Of all life’s struggles, few are as frustrating as the job search process. Many job candidates spend months trying to land the interviews they need to get a great job. Sometimes, the struggle can be so overwhelming that those job seekers are open to any solution that might break the rejection cycle. Unfortunately, many of those solutions are anything but ideal. Worse, some ideas just won’t work at all. Take recruiters, for instance. Some job seekers try to hire recruiters to aid in their job search efforts. Here’s why you can’t hire a recruiter to find you a job.
To understand why you can’t hire a recruiter to find you a job, it’s vital to understand what recruiters do. Recruiters generally work for companies, and get paid to find the best candidates to fill those clients’ open positions.
As a result, they are always searching for great job candidates that they can place with their client companies. That’s how they make their money, so that’s their only real focus.
Now, what does that mean for you as a job-seeker? Well, if that recruiter has a position that fits your skill set, it could mean that he puts your name in front of a client hiring manager.
The question is, though: is there a way to hire that recruiter to look for your next job? The answer is simple, but may not be what you want to hear. For while recruiters do exist to find job candidates for their clients, the good ones don’t act as surrogates for those candidates’ job search efforts.
While there are many reasons why you can’t hire a recruiter to find you a job, we’ve compiled a list of just the top three. Once you’ve read them, you’ll understand why recruiters are not your best option for locating a new job. That understanding can help you to refocus your energies on job-search strategies that offer a better chance of success.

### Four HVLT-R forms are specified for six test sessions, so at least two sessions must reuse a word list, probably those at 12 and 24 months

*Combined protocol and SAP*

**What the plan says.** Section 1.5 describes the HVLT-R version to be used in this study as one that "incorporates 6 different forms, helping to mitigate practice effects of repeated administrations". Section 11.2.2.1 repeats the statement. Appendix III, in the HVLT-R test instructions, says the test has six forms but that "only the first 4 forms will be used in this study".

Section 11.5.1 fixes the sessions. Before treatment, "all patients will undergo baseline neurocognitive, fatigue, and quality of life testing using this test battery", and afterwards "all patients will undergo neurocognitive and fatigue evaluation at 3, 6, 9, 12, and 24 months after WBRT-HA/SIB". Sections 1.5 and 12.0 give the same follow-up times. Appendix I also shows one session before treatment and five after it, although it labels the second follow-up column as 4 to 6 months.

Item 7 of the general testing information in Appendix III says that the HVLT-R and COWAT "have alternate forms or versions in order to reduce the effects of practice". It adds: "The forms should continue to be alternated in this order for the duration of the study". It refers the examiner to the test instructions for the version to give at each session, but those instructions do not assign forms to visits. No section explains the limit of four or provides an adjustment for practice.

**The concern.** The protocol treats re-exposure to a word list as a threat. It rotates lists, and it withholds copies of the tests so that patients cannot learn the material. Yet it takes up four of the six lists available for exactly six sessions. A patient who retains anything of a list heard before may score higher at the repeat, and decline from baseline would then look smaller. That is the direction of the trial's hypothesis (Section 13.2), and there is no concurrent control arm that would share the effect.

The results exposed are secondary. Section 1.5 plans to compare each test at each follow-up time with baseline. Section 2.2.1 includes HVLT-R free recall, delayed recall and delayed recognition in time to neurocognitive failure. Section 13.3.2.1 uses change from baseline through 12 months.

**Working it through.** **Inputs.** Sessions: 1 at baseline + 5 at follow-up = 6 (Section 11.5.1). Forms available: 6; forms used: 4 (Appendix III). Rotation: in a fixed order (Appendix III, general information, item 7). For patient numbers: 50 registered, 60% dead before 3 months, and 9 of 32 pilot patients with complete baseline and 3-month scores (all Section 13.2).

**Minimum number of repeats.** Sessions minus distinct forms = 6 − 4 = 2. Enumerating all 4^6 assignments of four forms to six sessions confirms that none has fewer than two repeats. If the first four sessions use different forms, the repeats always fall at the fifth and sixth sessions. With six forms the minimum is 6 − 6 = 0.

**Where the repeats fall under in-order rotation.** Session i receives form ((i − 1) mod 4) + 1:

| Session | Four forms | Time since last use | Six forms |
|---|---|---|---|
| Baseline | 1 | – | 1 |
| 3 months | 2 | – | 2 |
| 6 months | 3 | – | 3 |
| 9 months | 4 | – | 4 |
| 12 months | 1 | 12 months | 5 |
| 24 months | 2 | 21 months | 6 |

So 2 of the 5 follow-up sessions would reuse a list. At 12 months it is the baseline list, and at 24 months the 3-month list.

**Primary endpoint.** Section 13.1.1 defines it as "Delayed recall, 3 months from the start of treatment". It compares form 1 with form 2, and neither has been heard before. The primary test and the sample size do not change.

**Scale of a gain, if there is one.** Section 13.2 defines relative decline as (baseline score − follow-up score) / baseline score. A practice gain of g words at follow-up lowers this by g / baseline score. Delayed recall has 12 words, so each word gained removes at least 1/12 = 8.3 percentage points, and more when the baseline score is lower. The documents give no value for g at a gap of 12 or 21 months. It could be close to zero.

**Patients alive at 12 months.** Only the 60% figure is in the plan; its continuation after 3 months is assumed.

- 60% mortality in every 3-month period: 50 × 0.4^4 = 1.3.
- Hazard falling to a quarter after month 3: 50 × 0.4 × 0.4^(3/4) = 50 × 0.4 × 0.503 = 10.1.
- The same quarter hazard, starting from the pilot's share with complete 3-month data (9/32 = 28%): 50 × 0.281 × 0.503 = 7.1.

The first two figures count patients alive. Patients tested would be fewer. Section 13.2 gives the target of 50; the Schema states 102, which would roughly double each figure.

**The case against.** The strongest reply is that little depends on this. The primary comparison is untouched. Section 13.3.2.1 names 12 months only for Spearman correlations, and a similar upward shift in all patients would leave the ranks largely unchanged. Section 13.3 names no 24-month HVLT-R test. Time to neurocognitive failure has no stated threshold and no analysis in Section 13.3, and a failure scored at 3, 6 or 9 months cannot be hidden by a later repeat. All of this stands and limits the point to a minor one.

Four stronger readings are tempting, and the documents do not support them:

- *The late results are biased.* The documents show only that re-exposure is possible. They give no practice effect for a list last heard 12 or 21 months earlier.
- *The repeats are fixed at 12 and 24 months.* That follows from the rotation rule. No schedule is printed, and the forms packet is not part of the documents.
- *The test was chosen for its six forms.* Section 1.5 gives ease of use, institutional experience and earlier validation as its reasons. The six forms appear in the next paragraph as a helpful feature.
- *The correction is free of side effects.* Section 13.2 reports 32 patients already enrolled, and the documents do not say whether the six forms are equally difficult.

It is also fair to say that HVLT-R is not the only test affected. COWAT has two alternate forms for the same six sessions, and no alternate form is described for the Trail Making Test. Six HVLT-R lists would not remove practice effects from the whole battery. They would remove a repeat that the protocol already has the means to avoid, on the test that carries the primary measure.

The main reason why you can’t hire a recruiter to find you a job is obvious: that’s not what they do. Recruiters work for companies that need help. They don’t work for would-be employees who are struggling to find a job. Of course, you may occasionally run across a recruiter willing to take on that role, but you should think twice before taking him up on the offer. Chances are that you’ll get few benefits from the relationship.
Because recruiters work for companies rather than job candidates, they have no real incentive to continue helping with your job search on a long-term basis. They might submit your resume to one company if you meet the position’s requirements, of course. If you don’t get that job, though, they will seldom bother to recommend you for another client.
Even if you do get a recruiter referral, the likelihood that it will result in a job is extremely low. Recruiters are responsible for only 10% of job placements. When compared to other types of referrals, that rate of success is almost negligible. For example, 20% of job hires are the result of activity that takes place on online job boards. About 70% occur due to personal interactions, employee recommendations, and social media activity. In other words, you need to proactively make new connections and leverage your existing network if you want to enjoy job search success!
The bottom line couldn’t be clearer: a recruiter simply isn’t your best job search option. There are clear reasons why you can’t hire a recruiter to find you a job, so it’s more efficient to focus on other job search tactics. Recommit to proactive networking and improve your resume, and you’ll eventually land that job you so desperately desire.